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How Do I Become a Mental Health Specialist?

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  • Written By: Cheryl Myers
  • Edited By: A. Joseph
  • Last Modified Date: 15 November 2016
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If you want to become a mental health specialist, also called mental health worker, you can pursue this career through an education portal or equivalent work experience. Some jobs in this field require an education, but not all of them do. Volunteering in a mental health clinic or shelter is an excellent way of getting hands-on experience working with patients, and it might be the only requirement to become a mental health specialist in some cases.

Mental health specialists counsel families and individuals. They focus on emotional health, focusing on prevention in such areas as addiction, stress management, abuse and marital problems. Mental health specialists are not physiatrists, social workers or psychiatric nurses. They do, however, work closely with therapists, rehabilitation counselors, occupational therapists, nurse practitioners and social workers. They also work with psychologists, psychiatrists and other healthcare providers.

The salary of a mental health specialist varies depending on the area of specialty and his or her training or work-related experience. Typically, job applicants who have an educational background and work experience in the mental health field earn more money. This is an important if you want to become a mental health specialist, because educational requirements vary from employer to employer.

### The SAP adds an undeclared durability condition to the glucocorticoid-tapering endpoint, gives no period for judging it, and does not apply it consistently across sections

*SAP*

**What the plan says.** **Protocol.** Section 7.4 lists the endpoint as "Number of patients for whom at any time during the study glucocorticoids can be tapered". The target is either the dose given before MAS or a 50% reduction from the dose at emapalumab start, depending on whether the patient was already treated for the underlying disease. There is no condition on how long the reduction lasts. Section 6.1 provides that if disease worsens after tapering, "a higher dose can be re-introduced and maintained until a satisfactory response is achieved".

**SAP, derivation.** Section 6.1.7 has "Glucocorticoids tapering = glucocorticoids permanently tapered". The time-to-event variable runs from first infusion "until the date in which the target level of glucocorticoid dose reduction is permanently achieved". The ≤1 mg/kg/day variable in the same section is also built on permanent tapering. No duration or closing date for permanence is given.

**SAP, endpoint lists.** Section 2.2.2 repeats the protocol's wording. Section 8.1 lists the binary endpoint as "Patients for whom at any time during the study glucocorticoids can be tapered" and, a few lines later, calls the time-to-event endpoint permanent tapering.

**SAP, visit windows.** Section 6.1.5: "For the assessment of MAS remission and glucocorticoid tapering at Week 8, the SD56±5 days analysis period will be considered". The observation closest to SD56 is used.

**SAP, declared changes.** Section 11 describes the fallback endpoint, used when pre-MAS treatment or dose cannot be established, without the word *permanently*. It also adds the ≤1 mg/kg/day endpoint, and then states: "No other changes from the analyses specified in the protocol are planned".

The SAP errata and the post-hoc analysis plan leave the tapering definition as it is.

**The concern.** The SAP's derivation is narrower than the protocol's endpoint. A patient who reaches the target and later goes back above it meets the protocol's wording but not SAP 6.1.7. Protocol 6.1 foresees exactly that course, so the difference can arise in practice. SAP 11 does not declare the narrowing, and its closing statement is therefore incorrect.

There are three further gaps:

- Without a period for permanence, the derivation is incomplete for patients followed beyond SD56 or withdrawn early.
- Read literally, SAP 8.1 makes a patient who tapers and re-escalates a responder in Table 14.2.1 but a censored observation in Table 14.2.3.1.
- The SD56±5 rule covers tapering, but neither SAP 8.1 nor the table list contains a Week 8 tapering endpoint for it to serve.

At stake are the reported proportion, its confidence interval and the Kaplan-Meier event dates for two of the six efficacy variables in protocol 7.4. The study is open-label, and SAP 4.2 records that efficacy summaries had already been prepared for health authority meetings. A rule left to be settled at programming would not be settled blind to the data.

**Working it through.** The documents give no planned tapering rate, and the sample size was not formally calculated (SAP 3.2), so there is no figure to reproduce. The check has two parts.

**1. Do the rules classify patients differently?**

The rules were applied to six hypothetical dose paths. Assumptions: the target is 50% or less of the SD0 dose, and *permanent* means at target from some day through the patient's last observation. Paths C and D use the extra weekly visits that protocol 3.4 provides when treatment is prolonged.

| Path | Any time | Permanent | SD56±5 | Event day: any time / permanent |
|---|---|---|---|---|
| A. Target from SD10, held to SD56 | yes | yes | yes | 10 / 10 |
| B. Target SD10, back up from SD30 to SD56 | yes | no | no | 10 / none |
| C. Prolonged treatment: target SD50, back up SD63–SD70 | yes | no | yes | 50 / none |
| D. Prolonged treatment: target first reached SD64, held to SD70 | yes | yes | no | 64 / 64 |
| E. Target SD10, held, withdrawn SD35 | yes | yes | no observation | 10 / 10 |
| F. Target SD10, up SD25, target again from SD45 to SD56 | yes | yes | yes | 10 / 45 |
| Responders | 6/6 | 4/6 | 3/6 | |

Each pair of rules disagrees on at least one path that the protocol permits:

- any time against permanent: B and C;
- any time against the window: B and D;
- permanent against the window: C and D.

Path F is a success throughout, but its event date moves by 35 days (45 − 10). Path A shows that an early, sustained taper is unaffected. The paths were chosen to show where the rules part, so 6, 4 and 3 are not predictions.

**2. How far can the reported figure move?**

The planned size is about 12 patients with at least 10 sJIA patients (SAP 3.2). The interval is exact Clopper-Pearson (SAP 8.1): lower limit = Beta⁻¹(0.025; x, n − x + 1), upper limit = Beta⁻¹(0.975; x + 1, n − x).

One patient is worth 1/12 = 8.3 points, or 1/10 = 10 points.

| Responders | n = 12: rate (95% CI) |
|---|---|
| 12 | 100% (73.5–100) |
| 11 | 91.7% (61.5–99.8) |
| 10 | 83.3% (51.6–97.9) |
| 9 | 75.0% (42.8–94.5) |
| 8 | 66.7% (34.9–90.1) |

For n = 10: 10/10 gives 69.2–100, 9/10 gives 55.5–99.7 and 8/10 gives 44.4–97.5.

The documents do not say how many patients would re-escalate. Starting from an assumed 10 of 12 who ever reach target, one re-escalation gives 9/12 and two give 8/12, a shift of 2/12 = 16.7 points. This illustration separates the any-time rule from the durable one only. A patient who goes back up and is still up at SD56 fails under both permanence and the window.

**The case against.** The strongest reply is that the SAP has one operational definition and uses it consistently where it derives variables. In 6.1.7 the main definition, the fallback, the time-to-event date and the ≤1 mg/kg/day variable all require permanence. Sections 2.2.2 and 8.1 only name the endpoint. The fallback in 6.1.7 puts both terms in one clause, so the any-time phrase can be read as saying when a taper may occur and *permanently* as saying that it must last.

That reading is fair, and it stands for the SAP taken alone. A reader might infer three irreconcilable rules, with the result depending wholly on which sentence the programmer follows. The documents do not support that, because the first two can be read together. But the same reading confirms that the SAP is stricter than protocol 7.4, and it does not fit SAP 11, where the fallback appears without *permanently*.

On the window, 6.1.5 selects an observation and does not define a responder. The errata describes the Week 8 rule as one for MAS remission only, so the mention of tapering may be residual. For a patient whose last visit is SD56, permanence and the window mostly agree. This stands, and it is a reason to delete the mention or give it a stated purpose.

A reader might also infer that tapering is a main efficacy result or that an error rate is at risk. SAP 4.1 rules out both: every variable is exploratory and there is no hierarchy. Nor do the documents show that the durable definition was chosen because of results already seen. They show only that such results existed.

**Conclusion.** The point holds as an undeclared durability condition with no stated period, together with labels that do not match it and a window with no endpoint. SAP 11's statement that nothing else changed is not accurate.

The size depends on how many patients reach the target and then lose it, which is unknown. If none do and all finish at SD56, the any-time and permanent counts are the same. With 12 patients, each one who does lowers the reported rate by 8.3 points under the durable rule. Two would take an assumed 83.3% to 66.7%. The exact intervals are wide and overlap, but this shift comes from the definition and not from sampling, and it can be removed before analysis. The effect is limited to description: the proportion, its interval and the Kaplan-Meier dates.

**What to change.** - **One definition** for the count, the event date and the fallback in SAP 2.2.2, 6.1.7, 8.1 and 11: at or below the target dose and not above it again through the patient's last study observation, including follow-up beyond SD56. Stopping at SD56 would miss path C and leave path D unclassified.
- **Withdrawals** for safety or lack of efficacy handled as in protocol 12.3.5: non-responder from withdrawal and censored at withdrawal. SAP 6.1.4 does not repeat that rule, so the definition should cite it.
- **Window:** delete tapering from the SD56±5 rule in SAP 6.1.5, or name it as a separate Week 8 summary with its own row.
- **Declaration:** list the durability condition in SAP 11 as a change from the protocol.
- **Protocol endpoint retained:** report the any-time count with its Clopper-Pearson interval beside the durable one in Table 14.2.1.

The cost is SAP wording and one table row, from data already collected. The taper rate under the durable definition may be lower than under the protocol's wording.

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Training for a career in this field varies from each educational portal. Some two- and four-year universities offer degree programs for students who want to become mental health specialists. Community colleges often provide diploma and certificate programs as well. Diploma programs often provide the necessary education for students who want to work in an addiction rehabilitation center or domestic violence shelter. Associate's and bachelor's degree programs allow students to find work in a variety of hospital, institution and outpatient settings.

Some employers who are looking for mental health specialists might require an educational background, but other employers might seek equivalent work experience in the specialized field. Training or work-related experience involves a variety of patient care tasks, which might include collecting and recording psychosocial data and assisting patients in a clinical setting. Some of these tasks are learned or acquired with on-the-job training.

Knowledge of basic nursing skills and nursing intervention are some of the other tasks required of mental health specialists. These skills usually are not acquired from on-the-job training. At minimum, this would require training as a nurse’s aid or a certified nursing assistant. Therefore, if you want to become a mental health specialist, consider taking nursing courses or classes. It would greatly increase the chances of getting the job you want.

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